On the origin of the 511-keV emission in the Galactic Centre

Reba M. Bandyopadhyay, Joseph Silk, James E. Taylor, Thomas J. MacCarone

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19 Scopus citations


Diffuse 511-keV line emission, from the annihilation of cold positrons, has been observed in the direction of the Galactic Centre for more than 30 yr. The latest high-resolution maps of this emission produced by the SPI instrument on INTEGRAL suggest at least one component of the emission is spatially coincident with the distribution of ∼70 luminous, low-mass X-ray binaries detected in the soft gamma-ray band. The X-ray band, however, is generally a more sensitive probe of X-ray binary populations. Recent X-ray surveys of the Galactic Centre have discovered a much larger population (>4000) of faint, hard X-ray point sources. We investigate the possibility that the positrons observed in the direction of the Galactic Centre originate in pair-dominated jets generated by this population of fainter accretion-powered X-ray binaries. We also consider briefly whether such sources could account for unexplained diffuse emission associated with the Galactic Centre in the microwave (the Wilkinson Microwave Anisotropy Probe 'haze') and at other wavelengths. Finally, we point out several unresolved problems in associating Galactic Centre 511-keV emission with the brightest X-ray binaries.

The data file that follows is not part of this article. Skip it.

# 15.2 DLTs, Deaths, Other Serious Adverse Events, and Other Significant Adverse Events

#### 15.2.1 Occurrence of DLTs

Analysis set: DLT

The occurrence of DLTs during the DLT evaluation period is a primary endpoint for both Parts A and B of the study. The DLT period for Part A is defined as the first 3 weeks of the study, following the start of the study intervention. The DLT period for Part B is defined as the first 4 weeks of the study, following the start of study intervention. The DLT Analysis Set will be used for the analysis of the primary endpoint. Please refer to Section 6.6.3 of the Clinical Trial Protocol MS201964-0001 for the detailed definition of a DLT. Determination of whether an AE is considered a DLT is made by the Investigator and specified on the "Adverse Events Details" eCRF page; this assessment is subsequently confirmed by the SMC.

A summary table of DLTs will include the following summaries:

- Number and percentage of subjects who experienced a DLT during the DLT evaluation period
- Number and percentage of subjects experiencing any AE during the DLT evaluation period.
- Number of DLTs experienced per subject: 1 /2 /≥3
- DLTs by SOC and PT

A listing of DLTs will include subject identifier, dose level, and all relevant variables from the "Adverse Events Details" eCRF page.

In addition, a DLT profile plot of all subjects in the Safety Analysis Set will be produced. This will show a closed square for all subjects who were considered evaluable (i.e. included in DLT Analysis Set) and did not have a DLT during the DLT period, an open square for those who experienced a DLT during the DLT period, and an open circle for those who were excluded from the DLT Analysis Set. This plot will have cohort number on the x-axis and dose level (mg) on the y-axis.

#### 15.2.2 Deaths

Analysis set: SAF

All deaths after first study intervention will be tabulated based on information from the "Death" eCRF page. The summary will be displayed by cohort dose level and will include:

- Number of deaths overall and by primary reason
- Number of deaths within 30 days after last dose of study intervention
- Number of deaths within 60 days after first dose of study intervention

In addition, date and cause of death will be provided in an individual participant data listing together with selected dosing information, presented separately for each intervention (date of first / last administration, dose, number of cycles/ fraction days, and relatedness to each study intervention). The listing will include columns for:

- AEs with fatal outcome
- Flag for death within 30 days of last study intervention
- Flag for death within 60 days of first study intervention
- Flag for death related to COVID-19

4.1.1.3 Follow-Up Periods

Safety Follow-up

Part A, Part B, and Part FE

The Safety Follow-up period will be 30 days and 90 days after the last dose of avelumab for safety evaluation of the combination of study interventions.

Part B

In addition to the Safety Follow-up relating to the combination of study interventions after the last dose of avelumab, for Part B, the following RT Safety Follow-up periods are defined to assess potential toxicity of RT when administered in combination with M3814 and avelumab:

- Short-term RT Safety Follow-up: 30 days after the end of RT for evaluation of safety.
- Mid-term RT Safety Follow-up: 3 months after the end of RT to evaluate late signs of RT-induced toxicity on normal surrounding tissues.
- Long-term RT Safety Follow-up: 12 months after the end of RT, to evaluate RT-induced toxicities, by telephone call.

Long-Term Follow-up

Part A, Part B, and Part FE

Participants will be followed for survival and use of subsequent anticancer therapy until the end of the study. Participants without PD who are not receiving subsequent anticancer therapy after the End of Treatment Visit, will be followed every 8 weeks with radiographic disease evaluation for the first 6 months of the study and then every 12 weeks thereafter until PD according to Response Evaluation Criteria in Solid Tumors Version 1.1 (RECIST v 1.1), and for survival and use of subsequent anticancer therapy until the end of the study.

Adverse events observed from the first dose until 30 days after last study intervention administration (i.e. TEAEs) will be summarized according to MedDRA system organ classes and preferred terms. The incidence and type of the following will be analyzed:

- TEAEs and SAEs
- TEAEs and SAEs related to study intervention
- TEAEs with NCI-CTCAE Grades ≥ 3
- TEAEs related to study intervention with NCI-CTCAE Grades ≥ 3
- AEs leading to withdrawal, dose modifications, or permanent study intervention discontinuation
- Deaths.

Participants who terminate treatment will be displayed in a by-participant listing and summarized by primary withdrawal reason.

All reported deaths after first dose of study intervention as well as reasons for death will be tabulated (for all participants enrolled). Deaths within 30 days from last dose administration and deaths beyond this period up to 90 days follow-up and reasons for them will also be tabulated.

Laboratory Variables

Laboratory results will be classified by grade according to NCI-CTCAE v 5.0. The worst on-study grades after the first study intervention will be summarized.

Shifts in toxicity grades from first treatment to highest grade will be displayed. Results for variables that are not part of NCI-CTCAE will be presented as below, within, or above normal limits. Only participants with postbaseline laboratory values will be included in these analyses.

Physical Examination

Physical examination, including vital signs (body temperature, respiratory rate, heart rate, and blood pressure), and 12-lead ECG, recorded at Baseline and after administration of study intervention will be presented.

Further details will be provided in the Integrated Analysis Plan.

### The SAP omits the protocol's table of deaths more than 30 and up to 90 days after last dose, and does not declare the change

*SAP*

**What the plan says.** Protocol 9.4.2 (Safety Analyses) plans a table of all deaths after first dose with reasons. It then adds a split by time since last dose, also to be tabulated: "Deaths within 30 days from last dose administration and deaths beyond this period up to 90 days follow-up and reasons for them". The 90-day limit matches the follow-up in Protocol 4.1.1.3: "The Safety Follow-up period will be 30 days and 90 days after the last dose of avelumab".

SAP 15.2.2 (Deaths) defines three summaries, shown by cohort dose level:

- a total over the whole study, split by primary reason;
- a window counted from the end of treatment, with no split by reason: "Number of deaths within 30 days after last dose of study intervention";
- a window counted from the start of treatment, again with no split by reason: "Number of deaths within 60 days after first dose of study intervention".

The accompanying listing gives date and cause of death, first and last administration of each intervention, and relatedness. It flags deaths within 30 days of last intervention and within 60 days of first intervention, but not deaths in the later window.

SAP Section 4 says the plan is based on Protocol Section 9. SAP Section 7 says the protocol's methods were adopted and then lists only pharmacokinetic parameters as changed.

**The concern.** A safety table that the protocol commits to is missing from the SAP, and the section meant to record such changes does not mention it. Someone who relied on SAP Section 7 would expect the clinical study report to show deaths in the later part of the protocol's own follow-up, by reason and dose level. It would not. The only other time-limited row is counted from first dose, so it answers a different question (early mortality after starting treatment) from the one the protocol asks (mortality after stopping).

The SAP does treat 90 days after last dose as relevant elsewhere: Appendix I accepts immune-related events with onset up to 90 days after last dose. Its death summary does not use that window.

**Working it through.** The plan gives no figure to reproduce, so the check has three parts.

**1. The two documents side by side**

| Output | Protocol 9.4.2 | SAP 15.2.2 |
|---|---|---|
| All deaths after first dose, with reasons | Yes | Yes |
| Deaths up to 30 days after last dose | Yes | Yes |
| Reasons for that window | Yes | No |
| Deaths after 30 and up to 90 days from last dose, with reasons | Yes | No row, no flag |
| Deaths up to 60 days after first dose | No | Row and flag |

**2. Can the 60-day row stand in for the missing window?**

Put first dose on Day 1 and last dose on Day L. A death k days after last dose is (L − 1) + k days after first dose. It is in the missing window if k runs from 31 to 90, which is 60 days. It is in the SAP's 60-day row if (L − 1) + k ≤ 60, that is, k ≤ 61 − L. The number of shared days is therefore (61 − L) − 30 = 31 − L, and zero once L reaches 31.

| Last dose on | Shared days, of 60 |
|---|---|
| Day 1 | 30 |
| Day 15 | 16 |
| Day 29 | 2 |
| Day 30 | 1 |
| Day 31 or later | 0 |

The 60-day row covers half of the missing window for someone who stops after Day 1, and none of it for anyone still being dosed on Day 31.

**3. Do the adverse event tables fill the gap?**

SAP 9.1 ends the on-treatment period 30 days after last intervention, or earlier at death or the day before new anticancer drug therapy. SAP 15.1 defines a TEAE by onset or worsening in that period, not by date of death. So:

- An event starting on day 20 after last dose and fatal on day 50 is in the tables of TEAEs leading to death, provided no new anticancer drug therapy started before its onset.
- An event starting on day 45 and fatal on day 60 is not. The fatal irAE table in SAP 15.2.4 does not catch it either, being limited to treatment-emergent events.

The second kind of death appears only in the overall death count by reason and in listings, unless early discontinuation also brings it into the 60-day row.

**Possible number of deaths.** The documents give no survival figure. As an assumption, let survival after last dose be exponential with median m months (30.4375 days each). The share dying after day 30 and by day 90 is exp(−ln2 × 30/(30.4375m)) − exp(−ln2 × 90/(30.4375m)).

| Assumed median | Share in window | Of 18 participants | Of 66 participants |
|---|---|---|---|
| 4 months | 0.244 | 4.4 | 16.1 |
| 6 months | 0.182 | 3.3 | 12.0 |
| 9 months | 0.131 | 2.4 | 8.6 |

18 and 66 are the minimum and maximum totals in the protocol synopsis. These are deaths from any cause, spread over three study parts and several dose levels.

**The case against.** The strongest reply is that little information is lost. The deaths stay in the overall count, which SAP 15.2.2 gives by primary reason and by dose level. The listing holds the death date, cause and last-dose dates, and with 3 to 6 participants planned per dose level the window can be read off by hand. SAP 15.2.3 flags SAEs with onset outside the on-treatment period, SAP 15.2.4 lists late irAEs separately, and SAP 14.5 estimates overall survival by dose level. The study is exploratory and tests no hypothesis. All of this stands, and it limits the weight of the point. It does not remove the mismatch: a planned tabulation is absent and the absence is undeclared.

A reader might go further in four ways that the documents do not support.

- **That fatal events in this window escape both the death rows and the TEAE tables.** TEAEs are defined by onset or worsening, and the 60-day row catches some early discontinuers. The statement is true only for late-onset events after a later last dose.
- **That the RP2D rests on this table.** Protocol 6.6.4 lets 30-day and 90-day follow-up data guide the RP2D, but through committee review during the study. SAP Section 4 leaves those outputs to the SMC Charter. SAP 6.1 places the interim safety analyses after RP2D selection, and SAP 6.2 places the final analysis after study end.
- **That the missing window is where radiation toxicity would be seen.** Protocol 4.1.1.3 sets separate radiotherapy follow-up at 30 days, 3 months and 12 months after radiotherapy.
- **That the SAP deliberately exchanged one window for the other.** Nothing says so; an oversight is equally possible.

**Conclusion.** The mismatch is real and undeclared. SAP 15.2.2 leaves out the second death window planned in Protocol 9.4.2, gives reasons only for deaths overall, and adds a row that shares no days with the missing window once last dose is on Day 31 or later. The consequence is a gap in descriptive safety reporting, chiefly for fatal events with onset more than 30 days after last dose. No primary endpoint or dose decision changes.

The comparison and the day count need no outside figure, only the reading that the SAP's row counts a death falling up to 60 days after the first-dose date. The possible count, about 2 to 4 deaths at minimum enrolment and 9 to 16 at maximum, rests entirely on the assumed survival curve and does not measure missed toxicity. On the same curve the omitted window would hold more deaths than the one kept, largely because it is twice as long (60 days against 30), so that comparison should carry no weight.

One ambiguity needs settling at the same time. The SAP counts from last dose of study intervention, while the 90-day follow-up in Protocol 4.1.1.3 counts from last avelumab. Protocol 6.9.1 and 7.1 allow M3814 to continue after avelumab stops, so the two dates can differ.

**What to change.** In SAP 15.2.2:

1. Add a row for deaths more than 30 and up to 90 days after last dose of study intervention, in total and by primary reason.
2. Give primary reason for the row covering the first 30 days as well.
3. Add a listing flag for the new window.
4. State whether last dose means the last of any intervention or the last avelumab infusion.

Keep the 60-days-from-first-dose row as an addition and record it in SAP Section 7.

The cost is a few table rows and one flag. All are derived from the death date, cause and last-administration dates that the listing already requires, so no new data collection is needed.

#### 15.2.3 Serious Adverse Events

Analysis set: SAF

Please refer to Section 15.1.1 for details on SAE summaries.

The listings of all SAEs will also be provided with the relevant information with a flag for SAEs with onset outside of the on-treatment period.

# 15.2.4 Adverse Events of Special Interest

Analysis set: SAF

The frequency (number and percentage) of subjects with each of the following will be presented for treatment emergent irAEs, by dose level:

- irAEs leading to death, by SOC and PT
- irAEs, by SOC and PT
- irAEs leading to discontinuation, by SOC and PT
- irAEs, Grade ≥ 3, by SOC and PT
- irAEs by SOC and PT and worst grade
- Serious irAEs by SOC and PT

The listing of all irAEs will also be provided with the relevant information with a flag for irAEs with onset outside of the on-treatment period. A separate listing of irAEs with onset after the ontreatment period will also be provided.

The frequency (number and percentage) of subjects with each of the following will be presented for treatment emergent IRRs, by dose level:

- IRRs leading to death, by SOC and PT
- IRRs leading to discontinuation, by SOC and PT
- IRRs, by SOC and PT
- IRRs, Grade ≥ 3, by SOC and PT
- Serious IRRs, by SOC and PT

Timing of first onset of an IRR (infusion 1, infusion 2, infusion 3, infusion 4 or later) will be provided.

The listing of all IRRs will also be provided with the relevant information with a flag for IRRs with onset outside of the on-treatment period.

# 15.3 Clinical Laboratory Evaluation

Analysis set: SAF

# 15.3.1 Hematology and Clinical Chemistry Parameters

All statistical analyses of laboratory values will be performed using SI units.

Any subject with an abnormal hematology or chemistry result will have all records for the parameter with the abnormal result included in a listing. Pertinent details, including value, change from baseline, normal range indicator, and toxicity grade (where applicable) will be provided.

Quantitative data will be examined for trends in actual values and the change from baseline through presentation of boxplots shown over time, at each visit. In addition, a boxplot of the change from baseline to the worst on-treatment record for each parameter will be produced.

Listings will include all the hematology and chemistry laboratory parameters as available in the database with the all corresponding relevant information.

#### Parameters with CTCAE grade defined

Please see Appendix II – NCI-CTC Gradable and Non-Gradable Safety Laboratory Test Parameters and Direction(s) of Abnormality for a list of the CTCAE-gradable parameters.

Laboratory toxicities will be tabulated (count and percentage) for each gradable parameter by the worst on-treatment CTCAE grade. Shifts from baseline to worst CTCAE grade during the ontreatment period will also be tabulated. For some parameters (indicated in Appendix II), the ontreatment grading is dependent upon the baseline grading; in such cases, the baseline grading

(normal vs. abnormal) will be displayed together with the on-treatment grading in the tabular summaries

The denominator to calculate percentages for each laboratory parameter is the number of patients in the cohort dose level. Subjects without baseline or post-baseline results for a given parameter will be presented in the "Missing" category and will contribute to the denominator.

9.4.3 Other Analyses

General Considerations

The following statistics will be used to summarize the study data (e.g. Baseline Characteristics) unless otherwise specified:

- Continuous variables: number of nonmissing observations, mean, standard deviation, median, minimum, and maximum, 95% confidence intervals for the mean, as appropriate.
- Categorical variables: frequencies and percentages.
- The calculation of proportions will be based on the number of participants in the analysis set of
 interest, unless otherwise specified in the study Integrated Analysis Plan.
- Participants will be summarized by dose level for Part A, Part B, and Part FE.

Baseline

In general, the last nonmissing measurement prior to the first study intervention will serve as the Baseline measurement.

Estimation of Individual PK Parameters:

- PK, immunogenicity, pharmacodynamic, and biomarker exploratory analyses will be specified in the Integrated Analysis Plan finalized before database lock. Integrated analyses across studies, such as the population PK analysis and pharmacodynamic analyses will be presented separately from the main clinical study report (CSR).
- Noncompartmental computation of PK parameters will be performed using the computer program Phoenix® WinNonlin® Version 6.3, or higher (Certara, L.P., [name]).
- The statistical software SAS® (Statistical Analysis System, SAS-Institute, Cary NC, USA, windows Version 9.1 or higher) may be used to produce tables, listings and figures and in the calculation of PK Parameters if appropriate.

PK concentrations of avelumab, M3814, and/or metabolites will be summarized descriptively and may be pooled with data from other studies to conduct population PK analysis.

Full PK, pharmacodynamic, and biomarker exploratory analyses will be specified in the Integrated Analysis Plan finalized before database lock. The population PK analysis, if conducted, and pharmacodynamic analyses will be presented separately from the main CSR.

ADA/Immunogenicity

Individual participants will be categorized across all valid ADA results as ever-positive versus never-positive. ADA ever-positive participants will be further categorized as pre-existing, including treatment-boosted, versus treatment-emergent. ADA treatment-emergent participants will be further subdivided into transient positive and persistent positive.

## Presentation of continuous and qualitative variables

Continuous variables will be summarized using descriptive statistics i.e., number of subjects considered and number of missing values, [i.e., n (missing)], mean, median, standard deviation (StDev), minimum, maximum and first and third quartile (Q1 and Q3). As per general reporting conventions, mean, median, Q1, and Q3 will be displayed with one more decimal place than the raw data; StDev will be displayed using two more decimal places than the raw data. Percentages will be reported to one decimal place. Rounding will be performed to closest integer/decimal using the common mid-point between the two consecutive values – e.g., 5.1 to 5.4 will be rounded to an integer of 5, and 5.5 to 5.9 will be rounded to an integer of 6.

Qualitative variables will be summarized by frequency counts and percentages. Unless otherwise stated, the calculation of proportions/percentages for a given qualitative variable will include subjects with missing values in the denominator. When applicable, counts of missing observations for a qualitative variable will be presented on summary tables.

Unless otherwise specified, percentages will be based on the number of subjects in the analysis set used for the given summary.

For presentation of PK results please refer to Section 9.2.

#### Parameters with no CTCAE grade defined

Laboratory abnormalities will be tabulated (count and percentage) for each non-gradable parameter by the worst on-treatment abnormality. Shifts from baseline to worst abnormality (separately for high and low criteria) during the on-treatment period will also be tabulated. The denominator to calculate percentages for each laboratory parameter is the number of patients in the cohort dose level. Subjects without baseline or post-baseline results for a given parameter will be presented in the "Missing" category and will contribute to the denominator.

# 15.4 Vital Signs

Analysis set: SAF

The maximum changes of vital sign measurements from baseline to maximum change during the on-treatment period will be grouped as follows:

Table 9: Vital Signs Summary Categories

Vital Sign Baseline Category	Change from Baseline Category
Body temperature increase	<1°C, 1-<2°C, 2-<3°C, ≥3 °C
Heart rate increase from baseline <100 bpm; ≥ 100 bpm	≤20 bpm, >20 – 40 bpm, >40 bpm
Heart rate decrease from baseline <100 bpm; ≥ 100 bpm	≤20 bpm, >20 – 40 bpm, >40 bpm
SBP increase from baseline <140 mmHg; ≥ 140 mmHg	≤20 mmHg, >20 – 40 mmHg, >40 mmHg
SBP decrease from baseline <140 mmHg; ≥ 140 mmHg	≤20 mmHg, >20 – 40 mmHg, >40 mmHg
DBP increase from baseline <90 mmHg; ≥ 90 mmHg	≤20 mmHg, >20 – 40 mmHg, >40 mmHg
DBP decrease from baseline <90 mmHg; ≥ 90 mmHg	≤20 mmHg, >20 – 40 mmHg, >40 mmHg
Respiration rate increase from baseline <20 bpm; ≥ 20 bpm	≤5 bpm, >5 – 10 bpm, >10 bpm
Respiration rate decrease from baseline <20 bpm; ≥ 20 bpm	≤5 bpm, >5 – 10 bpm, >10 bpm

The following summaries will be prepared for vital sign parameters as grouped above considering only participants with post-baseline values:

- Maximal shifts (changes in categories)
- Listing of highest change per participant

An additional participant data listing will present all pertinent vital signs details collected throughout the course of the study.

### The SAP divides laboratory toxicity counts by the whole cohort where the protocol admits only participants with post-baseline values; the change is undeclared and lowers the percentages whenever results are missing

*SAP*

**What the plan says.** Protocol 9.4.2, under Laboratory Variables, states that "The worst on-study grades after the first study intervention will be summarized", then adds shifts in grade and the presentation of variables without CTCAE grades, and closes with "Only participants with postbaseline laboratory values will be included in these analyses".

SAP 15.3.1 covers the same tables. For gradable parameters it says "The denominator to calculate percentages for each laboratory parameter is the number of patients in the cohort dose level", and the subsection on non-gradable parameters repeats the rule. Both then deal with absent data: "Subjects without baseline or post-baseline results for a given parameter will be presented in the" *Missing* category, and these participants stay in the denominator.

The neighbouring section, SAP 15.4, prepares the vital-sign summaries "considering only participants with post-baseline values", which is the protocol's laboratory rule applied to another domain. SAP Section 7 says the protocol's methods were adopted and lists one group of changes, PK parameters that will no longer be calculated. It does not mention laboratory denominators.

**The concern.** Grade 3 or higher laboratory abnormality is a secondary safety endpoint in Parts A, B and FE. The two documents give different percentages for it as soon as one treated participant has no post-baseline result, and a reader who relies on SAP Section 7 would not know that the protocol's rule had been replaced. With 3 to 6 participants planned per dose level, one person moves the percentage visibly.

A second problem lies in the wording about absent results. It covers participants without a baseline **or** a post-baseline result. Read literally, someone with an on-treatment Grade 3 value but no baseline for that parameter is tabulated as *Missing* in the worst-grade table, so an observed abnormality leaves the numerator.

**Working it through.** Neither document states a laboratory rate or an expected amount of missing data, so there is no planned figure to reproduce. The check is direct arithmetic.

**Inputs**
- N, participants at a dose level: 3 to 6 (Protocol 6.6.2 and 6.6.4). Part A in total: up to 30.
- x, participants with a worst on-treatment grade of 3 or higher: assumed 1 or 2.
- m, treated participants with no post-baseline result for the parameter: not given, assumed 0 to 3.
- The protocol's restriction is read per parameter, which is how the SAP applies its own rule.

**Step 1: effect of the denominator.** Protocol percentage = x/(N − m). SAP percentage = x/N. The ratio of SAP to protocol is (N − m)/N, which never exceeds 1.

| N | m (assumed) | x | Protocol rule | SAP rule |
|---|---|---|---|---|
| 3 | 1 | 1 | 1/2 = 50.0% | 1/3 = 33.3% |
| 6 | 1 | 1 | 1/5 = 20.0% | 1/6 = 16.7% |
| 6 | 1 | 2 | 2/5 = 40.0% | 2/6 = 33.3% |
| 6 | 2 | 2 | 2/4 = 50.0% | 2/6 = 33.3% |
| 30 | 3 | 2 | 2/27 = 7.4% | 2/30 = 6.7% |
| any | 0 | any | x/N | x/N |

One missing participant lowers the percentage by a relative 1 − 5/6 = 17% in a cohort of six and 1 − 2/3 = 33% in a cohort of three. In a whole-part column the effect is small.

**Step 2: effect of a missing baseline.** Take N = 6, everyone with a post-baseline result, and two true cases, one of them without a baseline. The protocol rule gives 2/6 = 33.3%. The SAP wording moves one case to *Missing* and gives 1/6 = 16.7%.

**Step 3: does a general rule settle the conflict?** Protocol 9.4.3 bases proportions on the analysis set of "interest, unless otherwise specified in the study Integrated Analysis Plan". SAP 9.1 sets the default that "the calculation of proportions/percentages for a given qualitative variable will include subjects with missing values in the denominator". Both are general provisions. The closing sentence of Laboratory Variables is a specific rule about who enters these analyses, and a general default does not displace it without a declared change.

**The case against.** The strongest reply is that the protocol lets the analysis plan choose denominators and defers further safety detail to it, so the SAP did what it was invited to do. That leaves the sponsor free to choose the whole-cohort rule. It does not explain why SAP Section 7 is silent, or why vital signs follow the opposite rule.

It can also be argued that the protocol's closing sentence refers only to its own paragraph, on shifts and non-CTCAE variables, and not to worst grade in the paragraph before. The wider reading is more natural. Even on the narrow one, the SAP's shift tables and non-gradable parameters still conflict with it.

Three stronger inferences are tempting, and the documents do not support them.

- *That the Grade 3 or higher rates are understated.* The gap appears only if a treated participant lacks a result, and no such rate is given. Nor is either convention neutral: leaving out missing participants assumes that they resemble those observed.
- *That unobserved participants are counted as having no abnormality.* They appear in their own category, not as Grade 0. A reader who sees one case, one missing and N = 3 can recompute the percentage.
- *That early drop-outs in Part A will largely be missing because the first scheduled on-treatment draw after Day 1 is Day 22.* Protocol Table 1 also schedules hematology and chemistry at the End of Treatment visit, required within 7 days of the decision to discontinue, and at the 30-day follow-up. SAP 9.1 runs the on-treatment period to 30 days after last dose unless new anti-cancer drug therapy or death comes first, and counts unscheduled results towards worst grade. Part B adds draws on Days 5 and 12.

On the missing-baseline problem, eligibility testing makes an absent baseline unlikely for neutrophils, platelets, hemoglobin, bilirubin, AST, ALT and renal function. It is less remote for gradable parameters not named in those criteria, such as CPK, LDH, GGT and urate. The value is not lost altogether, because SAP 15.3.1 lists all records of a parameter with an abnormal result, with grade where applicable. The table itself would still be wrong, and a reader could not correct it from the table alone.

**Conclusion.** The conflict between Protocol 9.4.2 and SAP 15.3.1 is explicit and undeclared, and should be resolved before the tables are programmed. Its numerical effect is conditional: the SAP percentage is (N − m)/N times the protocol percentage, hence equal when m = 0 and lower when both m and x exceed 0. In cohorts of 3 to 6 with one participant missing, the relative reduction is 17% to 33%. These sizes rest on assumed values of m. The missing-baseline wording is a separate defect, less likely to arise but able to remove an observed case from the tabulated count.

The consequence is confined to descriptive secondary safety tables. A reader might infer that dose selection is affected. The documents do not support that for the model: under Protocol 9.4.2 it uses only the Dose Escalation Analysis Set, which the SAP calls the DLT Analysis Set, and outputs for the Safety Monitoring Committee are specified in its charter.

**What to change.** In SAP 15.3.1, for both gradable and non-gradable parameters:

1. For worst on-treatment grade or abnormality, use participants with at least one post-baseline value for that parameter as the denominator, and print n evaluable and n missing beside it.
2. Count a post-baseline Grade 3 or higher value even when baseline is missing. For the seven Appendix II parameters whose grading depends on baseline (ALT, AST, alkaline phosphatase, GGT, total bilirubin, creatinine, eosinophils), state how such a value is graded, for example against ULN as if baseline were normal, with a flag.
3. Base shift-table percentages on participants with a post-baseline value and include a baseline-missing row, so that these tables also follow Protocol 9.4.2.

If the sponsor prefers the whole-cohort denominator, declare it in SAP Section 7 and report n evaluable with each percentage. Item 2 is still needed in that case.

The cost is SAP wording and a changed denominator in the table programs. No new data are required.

Original languageEnglish
Pages (from-to)1115-1123
Number of pages9
JournalMonthly Notices of the Royal Astronomical Society
Issue number3
StatePublished - Jan 2009


  • Acceleration of particles
  • Black hole physics
  • Dark matter
  • Galaxy: centre
  • X-rays: binaries


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